Visual Health Status and Visual Impairment among Students in Uyo, Akwa Ibom State Nigeria

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Visual Health Status and Visual Impairment among Students in Uyo, Akwa Ibom State Nigeria

  • Dr. Kingsley Ezechinyere NWACHUKWU
  • Rita Okon ETIM
  • 587-597
  • Jan 15, 2024
  • Education

Visual Health Status and Visual Impairment among Students in Uyo, Akwa Ibom State Nigeria

Dr. Kingsley Ezechinyere NWACHUKWU & Rita Okon ETIM

Department of Early Childhood and Special Education, Faculty of Education University of Uyo, Uyo Akwa Ibom State, Nigeria 


Received: 29 November 2023; Accepted: 07 December 2023; Published: 14 January 2024


The purpose of this study was to determine the visual health status, causes of visual impairment and the prevalence of eye disease among students in Uyo metropolis. Five specific objectives and five research questions were formulated to guard the study. A Quesi-experimental research design was used in the study involving two public and one private secondary schools located in Uyo metropolis. Structured questionnaire was used to collect data as well as clinical examination of the eyes of the students who fulfilled the inclusion criteria and data so generated were analyzed using frequency counts and non parametric statistics. The sample for the study was made up of 419 students, 152 were males and 261 were females. The findings of the study indicated that, testing using chi-square analysis revealed a poor visual health status of majority of the students is caused by refractive error and the prevalence of visual impairment is high among the students, therefore there is need to take appropriate steps to mitigate its effect on the academic performance of these students and their in future. It is recommended that teachers should be trained and equipped for vision screening of their students, pre-school regular eye screening of students including a proper referral chain for students so identified with eye problem should form part of the school health programmers.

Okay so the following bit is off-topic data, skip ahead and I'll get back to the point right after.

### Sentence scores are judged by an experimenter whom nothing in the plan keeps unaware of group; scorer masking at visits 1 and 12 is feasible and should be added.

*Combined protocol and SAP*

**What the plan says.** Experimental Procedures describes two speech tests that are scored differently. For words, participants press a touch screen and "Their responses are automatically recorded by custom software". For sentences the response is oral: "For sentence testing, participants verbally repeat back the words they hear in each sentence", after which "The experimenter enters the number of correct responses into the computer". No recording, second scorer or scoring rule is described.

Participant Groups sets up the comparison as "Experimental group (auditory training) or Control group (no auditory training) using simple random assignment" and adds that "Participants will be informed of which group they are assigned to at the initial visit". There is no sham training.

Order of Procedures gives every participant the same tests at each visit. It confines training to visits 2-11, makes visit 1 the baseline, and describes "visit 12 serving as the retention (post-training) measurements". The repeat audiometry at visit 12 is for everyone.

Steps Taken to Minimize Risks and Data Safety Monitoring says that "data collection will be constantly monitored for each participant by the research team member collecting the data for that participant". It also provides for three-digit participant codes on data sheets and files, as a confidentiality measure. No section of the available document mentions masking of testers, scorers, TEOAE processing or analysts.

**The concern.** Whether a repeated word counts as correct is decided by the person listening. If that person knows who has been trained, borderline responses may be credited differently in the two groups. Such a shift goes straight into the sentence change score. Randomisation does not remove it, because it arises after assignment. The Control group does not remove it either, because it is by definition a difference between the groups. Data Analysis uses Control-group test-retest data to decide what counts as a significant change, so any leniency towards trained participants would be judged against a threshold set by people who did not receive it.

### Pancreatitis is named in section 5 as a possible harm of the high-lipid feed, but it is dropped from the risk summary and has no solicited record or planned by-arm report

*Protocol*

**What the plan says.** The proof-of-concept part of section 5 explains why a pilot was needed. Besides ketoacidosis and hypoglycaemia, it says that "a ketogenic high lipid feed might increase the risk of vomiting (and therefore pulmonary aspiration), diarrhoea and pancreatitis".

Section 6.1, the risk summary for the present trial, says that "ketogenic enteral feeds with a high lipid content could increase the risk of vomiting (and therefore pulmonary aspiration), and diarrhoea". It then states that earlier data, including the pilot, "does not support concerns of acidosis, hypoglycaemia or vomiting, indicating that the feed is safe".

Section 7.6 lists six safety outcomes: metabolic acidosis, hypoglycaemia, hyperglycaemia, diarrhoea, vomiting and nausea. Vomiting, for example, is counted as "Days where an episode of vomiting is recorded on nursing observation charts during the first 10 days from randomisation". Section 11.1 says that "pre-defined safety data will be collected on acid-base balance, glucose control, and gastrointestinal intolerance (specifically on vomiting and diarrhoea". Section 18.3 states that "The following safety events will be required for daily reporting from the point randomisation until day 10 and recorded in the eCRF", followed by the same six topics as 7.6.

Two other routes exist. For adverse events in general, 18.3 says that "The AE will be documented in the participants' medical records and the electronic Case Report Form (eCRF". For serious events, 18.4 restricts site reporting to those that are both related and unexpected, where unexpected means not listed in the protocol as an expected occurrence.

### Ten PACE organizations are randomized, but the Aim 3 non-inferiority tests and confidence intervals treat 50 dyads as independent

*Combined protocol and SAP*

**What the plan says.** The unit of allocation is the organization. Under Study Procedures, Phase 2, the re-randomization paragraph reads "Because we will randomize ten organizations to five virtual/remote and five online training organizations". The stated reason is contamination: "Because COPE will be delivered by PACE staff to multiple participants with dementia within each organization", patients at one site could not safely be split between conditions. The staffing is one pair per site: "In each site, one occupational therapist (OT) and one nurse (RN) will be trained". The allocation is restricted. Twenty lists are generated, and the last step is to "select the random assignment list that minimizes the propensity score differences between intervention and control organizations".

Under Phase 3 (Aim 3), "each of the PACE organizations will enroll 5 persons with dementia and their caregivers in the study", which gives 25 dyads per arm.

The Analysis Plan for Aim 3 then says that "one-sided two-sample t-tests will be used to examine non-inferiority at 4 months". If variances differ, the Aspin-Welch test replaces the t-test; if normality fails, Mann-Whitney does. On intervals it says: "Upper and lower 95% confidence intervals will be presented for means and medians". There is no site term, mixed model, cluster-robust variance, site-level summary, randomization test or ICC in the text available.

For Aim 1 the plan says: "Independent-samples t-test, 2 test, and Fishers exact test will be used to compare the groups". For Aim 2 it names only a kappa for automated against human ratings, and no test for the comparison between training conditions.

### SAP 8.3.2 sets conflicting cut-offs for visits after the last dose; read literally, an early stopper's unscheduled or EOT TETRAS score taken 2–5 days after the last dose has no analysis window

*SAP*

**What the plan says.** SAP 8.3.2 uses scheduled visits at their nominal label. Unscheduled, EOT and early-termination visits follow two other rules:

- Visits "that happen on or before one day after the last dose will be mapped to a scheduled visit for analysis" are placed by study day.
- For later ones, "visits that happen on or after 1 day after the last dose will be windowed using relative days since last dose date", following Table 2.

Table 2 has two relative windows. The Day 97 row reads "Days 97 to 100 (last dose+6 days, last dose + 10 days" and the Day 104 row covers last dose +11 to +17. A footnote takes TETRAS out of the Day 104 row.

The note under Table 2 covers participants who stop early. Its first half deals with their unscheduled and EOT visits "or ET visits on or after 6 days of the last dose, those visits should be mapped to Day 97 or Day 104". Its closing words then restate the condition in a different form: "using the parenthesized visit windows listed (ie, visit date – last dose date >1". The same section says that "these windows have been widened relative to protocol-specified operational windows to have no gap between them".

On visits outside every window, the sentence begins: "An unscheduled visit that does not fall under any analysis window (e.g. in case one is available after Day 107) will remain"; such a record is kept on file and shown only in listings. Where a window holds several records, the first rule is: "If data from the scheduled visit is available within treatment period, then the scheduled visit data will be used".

Key Words; Visual Health Status, Visual Impairment


Visual disorders represent one of the most common disabling and handicapping conditions in children (Rabindran, 2016) Visual disability at an early age impairs the development of motor skills, cognition, and language during significant period of child development low visual acuity (VA) may affect several areas of child development related to skills mediated by vision (Gupta,Gupta, Chanhan, & Bhardwaji, 2009). When the vision is poor, routine schoolwork and day to day activities also get affected (Mahesh, Kim John, Rose,& Paul,2019 ). Learning difficulties affect academic performance, can lead to academic failure, and are experiences by the students as a wound that affects their self-esteem, according them negative status in school and as a result, society, whereas school is supposed to be a place for positive development and growth. This is also the more true for teens that are searching for their identity and place in society, and for those living in disadvantaged socio-economic conditions.

Furthermore, with entry into the job market coming at an increasingly later age, they key role that schools play in a teenager’s life extends over an even longer periods of time since 2009, the committee on children with disabilities, American Academy of Paediatrics, American Academy of Ophthalmology and American Association for Paediatric ophthalmology and strabismus have recognized that “vision problems can interfere with the learning process” (AAPOS, 2009). The magnitude of visual disorders among school age children in Nigeria is yet to be quantified. Various studies show that ocular morbidity is a public health problem (Alakiya 1995). Researchers in Ile-Ife, southwest Nigeria, reported 49 percent of secondary school students participating in a screening exercise, to have allergic conjunctivitis; six percent had infective conjunctivitis (Adeghingbe, Oladehinde, Majemgbasan, Onakpoya, & Osagiede,2005). More females than males had one form of ocular disorder or the other. Among those with allergic conjunctivitis. Only 12.5 percent had visited an eye specialist prior to conducting the research (Nwachukwu, and Archibong 2021).